AARP The Magazine Announces the Top 10 Movies For Grownups of 2010 - 10 Winning Films of 2010 Featured in an Exclusive Slide-show on AARP.org/movies
Get Low, The King's Speech and Secretariat are among this year's Top 10 Movies for Grownups, according to AARP The Magazine - whose annual Movies For Grownups® Awards spotlight and celebrate movies with story-lines, performances, and film-making that have distinct relevance to the 50+ audience.
The Top 10 list features films with daring and riveting performances from some of the finest actors and actresses to engage grownup audiences this year. The list of movies were selected by the editors of AARP The Magazine, the definitive voice for 50+ Americans and the world's largest-circulation magazine with nearly 35 million readers.
"The films featured on our Top 10 list provide a daring group of must-see performances for the grownup audience," said Meg Grant, West Coast Editor of AARP The Magazine. "From drama and period-pieces, to family comedies and romance, 50+ actors and filmmakers have provided true entertainment this past year. We are proud to honor and recognize their achievements."
"Our readers rely on us to cut out the kid stuff and put dynamic, character-driven films in their queues," said Bill Newcott, AARP The Magazine editor and host of AARP's weekly "Movies for Grownups" radio show. "We find the movies we know our audience will love and alert them year-round through reviews in print and online as well as through radio and social media commentary."
The Top 10 Movies for Grownups of 2010 previews the annual Movies for Grownups Awards, with 16 categories including unique ones such as "Best Grownup Love Story," "Best Buddy Picture" and "Best Movie," among others. The entire list of awards will be featured in the March/April issue of AARP The Magazine, available in late January, 2011.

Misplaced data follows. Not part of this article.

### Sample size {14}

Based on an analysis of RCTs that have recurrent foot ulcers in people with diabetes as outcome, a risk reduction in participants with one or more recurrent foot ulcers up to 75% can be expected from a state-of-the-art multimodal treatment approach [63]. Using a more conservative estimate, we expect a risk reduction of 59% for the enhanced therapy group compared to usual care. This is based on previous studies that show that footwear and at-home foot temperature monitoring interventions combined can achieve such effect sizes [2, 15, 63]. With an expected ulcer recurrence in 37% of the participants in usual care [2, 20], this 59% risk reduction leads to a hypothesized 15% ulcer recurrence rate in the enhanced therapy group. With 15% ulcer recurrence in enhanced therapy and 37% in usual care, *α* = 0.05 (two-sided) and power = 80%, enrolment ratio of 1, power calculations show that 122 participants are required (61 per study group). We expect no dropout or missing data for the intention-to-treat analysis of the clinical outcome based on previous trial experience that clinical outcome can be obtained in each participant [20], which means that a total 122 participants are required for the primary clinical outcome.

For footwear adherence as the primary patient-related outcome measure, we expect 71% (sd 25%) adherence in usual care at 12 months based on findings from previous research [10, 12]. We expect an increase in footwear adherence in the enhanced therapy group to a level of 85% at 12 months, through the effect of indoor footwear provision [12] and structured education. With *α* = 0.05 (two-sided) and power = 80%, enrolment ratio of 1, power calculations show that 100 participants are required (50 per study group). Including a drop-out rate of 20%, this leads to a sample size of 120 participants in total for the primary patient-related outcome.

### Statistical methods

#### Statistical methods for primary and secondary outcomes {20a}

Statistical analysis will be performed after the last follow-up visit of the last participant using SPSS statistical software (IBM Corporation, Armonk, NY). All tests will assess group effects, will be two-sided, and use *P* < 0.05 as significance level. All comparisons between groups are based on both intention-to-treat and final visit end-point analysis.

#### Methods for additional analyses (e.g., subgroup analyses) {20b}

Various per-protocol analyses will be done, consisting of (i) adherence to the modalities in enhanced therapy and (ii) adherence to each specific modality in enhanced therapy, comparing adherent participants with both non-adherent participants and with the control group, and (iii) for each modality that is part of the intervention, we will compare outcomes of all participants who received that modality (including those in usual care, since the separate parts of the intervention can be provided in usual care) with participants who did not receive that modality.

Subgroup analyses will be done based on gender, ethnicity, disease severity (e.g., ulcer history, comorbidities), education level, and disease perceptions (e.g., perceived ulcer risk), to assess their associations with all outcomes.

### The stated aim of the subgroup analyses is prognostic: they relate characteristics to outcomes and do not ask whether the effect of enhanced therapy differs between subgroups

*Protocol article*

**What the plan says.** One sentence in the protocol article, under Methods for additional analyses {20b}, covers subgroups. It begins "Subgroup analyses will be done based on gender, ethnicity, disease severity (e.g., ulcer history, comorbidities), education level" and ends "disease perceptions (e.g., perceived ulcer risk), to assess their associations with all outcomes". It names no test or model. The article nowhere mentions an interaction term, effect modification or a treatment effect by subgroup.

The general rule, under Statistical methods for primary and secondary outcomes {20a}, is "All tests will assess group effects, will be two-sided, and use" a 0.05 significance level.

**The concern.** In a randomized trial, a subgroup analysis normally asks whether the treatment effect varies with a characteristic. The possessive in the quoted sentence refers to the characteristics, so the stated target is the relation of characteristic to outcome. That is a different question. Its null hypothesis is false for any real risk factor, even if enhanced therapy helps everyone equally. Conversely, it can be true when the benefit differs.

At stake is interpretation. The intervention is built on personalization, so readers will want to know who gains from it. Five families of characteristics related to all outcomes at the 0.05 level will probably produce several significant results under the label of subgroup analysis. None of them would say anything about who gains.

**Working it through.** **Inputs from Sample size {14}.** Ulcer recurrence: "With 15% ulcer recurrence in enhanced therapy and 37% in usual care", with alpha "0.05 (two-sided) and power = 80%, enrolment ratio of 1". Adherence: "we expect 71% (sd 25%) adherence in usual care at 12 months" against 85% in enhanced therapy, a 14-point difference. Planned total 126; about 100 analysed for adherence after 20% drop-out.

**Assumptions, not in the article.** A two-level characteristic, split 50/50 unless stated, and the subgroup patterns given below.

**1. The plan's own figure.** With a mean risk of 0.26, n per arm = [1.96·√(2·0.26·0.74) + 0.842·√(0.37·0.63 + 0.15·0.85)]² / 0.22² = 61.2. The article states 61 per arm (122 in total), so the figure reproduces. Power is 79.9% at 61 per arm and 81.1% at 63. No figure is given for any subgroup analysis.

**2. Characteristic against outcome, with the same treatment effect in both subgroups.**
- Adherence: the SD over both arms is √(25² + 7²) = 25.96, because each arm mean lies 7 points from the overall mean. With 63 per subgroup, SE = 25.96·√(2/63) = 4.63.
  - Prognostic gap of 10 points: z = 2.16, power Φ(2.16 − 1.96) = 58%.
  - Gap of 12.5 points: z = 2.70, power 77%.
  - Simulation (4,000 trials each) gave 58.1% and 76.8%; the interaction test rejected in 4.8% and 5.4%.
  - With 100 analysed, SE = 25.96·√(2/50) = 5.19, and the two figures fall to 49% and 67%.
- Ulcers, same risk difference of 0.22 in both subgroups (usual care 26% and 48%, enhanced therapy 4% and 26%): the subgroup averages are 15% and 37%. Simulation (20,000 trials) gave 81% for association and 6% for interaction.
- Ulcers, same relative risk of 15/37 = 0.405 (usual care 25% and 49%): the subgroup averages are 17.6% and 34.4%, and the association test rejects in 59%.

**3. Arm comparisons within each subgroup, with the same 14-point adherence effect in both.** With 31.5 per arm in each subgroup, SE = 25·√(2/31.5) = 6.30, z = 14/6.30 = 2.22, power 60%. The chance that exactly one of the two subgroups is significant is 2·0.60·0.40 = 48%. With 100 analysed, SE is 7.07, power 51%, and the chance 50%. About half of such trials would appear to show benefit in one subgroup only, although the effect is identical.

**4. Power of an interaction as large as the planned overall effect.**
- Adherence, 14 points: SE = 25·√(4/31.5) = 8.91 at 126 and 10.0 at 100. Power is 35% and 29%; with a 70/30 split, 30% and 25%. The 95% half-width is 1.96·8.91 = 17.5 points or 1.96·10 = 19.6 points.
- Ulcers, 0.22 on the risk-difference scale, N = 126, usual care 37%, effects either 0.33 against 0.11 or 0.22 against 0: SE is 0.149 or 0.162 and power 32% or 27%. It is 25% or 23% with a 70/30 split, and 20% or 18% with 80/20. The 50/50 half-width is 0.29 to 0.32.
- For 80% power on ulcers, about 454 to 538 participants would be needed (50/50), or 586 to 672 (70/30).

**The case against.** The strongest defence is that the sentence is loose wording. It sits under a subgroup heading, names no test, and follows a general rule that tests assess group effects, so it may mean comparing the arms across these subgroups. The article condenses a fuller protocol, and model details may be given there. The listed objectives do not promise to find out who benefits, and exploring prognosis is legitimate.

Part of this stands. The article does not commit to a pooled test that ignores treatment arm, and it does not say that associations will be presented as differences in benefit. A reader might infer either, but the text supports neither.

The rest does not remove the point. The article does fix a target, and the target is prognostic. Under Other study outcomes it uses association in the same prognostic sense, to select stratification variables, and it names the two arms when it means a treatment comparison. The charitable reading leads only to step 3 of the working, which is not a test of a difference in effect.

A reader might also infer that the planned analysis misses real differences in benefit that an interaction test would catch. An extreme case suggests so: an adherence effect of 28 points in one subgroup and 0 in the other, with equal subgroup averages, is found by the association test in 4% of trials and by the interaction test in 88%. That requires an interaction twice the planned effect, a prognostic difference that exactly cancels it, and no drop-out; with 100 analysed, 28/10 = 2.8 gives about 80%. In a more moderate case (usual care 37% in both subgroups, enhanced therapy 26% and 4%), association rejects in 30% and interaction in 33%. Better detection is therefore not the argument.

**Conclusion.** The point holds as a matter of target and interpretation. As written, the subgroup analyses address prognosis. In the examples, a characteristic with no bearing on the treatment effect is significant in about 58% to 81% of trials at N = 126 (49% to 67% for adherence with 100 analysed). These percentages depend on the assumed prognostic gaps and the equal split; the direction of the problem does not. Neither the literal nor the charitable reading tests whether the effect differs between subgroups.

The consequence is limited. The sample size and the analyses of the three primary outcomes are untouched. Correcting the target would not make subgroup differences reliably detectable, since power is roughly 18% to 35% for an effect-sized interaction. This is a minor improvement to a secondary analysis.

The Top 10 Movies for Grownups® of 2010:
It's wrapped up in engaging performances by Robert Duvall, Bill Murray and Sissy Spacek, but at its heart this folk fable gets to the deep, dark places of regret, mortality, and self-imposed isolation.
The King's Speech
Co-starring as King George VI and his speech therapist, Colin Firth and Geoffrey Rush grate, grind, and growl at one another until each emerges more completely human.
Diane Lane shines as Penny Chenery, the middle-aged housewife who nurtured a horse racing legend; John Malkovich nearly steals the show as her flamboyant-yet-no-nonsense trainer.
The Company Men
The downsizing-fed angst of American workers at midlife (or approaching it) is chillingly captured in this story of three men (Tommy Lee Jones, Chris Cooper, and Ben Affleck) caught in the corporate vortex. As the carpenter who watches it all from the outside, Kevin Costner seems like the perfect pal.
Hey, it's got Helen Mirren wrestling a machine gun the size of a Buick! Nine-tenths of this action flick's charm comes in its vintage stars (Bruce Willis, Morgan Freeman, John Malkovich and Mirren) playing their ages straight, and their action over the top.
The Kids are All Right
Annette Bening and Julianne Moore are the perfect couple endearingly affectionate to each other, properly concerned about their kids, fiercely determined to endure life's inevitable betrayals in this quirky story about a brother and sister who seek out their biological dad (a clueless but well-meaning Mark Ruffalo).
In this hidden gem of a family comedy, Andy Garcia and Julianna Margulies co-star as the heads of a working-class family where everyone seems to have a secret: some big, some small, some earth-shattering.
Kevin Spacey gives his best performance since The Usual Suspects as uber-lobbyist Jack Abramoff a man whose uncanny knack for rationalization leads him down some very murky side streets.
Letters to Juliet
The kids went to see the young stars Amanda Seyfried and Gael Garcia Bernal, but Vanessa Redgrave is radiant in the film's pivotal role: a woman setting out across the heart of Italy to find the love of her youth (a mighty studly-looking Franco Nero).
As the couple who've been married forever and clearly will remain so, Jim Broadbent and Ruth Sheen are the anchors of this slice-of-life drama but it's Lesley Manville who's riveting as their aimless friend, who spins through life with a manic, wheels-falling-off frenzy.
Visit aarp.org/movies to view the slide show of the Top 10 Movies for Grownups of 2010.
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